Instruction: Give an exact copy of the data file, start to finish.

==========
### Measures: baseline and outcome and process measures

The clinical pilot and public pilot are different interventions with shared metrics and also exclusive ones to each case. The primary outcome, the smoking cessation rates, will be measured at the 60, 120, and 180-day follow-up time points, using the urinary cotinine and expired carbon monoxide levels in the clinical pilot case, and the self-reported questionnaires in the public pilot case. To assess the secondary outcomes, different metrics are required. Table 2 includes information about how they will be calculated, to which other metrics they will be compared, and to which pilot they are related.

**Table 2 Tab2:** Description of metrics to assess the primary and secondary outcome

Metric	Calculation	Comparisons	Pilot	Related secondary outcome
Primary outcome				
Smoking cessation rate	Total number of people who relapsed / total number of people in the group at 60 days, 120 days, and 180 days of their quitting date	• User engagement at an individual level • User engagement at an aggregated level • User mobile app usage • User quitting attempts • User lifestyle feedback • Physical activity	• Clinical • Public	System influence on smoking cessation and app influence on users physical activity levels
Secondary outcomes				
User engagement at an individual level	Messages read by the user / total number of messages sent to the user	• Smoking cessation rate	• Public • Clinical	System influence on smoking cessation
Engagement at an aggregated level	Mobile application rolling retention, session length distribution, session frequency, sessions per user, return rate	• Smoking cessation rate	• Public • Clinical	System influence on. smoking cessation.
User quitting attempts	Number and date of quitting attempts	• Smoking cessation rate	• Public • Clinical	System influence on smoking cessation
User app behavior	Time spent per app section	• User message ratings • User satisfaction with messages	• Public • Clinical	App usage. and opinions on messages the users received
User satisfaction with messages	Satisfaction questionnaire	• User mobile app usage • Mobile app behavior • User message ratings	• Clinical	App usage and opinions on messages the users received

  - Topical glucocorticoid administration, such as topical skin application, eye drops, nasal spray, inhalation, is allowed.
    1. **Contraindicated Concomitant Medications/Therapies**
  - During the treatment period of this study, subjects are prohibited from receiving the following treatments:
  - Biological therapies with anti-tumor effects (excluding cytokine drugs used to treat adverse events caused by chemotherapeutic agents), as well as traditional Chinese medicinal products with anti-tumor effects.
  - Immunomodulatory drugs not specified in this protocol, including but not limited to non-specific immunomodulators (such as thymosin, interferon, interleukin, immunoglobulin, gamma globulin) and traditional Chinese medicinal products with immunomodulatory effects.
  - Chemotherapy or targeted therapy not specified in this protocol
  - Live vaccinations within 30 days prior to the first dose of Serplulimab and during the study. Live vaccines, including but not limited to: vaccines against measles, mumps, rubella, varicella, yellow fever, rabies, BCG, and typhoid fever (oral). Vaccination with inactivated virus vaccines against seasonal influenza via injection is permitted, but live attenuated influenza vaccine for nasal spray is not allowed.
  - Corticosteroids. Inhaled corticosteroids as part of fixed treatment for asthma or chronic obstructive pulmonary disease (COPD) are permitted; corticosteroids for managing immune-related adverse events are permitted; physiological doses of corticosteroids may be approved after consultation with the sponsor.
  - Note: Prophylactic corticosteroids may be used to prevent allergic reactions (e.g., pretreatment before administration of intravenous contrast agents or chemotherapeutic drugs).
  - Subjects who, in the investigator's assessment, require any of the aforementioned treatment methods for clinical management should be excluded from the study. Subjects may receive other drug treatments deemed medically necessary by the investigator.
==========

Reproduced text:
### Measures: baseline and outcome and process measures

The clinical pilot and public pilot are different interventions with shared metrics and also exclusive ones to each case. The primary outcome, the smoking cessation rates, will be measured at the 60, 120, and 180-day follow-up time points, using the urinary cotinine and expired carbon monoxide levels in the clinical pilot case, and the self-reported questionnaires in the public pilot case. To assess the secondary outcomes, different metrics are required. Table 2 includes information about how they will be calculated, to which other metrics they will be compared, and to which pilot they are related.

**Table 2 Tab2:** Description of metrics to assess the primary and secondary outcome

Metric	Calculation	Comparisons	Pilot	Related secondary outcome
Primary outcome				
Smoking cessation rate	Total number of people who relapsed / total number of people in the group at 60 days, 120 days, and 180 days of their quitting date	• User engagement at an individual level • User engagement at an aggregated level • User mobile app usage • User quitting attempts • User lifestyle feedback • Physical activity	• Clinical • Public	System influence on smoking cessation and app influence on users physical activity levels
Secondary outcomes				
User engagement at an individual level	Messages read by the user / total number of messages sent to the user	• Smoking cessation rate	• Public • Clinical	System influence on smoking cessation
Engagement at an aggregated level	Mobile application rolling retention, session length distribution, session frequency, sessions per user, return rate	• Smoking cessation rate	• Public • Clinical	System influence on. smoking cessation.
User quitting attempts	Number and date of quitting attempts	• Smoking cessation rate	• Public • Clinical	System influence on smoking cessation
User app behavior	Time spent per app section	• User message ratings • User satisfaction with messages	• Public • Clinical	App usage. and opinions on messages the users received
User satisfaction with messages	Satisfaction questionnaire	• User mobile app usage • Mobile app behavior • User message ratings	• Clinical	App usage and opinions on messages the users received

  - Topical glucocorticoid administration, such as topical skin application, eye drops, nasal spray, inhalation, is allowed.
    1. **Contraindicated Concomitant Medications/Therapies**
  - During the treatment period of this study, subjects are prohibited from receiving the following treatments:
  - Biological therapies with anti-tumor effects (excluding cytokine drugs used to treat adverse events caused by chemotherapeutic agents), as well as traditional Chinese medicinal products with anti-tumor effects.
  - Immunomodulatory drugs not specified in this protocol, including but not limited to non-specific immunomodulators (such as thymosin, interferon, interleukin, immunoglobulin, gamma globulin) and traditional Chinese medicinal products with immunomodulatory effects.
  - Chemotherapy or targeted therapy not specified in this protocol
  - Live vaccinations within 30 days prior to the first dose of Serplulimab and during the study. Live vaccines, including but not limited to: vaccines against measles, mumps, rubella, varicella, yellow fever, rabies, BCG, and typhoid fever (oral). Vaccination with inactivated virus vaccines against seasonal influenza via injection is permitted, but live attenuated influenza vaccine for nasal spray is not allowed.
  - Corticosteroids. Inhaled corticosteroids as part of fixed treatment for asthma or chronic obstructive pulmonary disease (COPD) are permitted; corticosteroids for managing immune-related adverse events are permitted; physiological doses of corticosteroids may be approved after consultation with the sponsor.
  - Note: Prophylactic corticosteroids may be used to prevent allergic reactions (e.g., pretreatment before administration of intravenous contrast agents or chemotherapeutic drugs).
  - Subjects who, in the investigator's assessment, require any of the aforementioned treatment methods for clinical management should be excluded from the study. Subjects may receive other drug treatments deemed medically necessary by the investigator.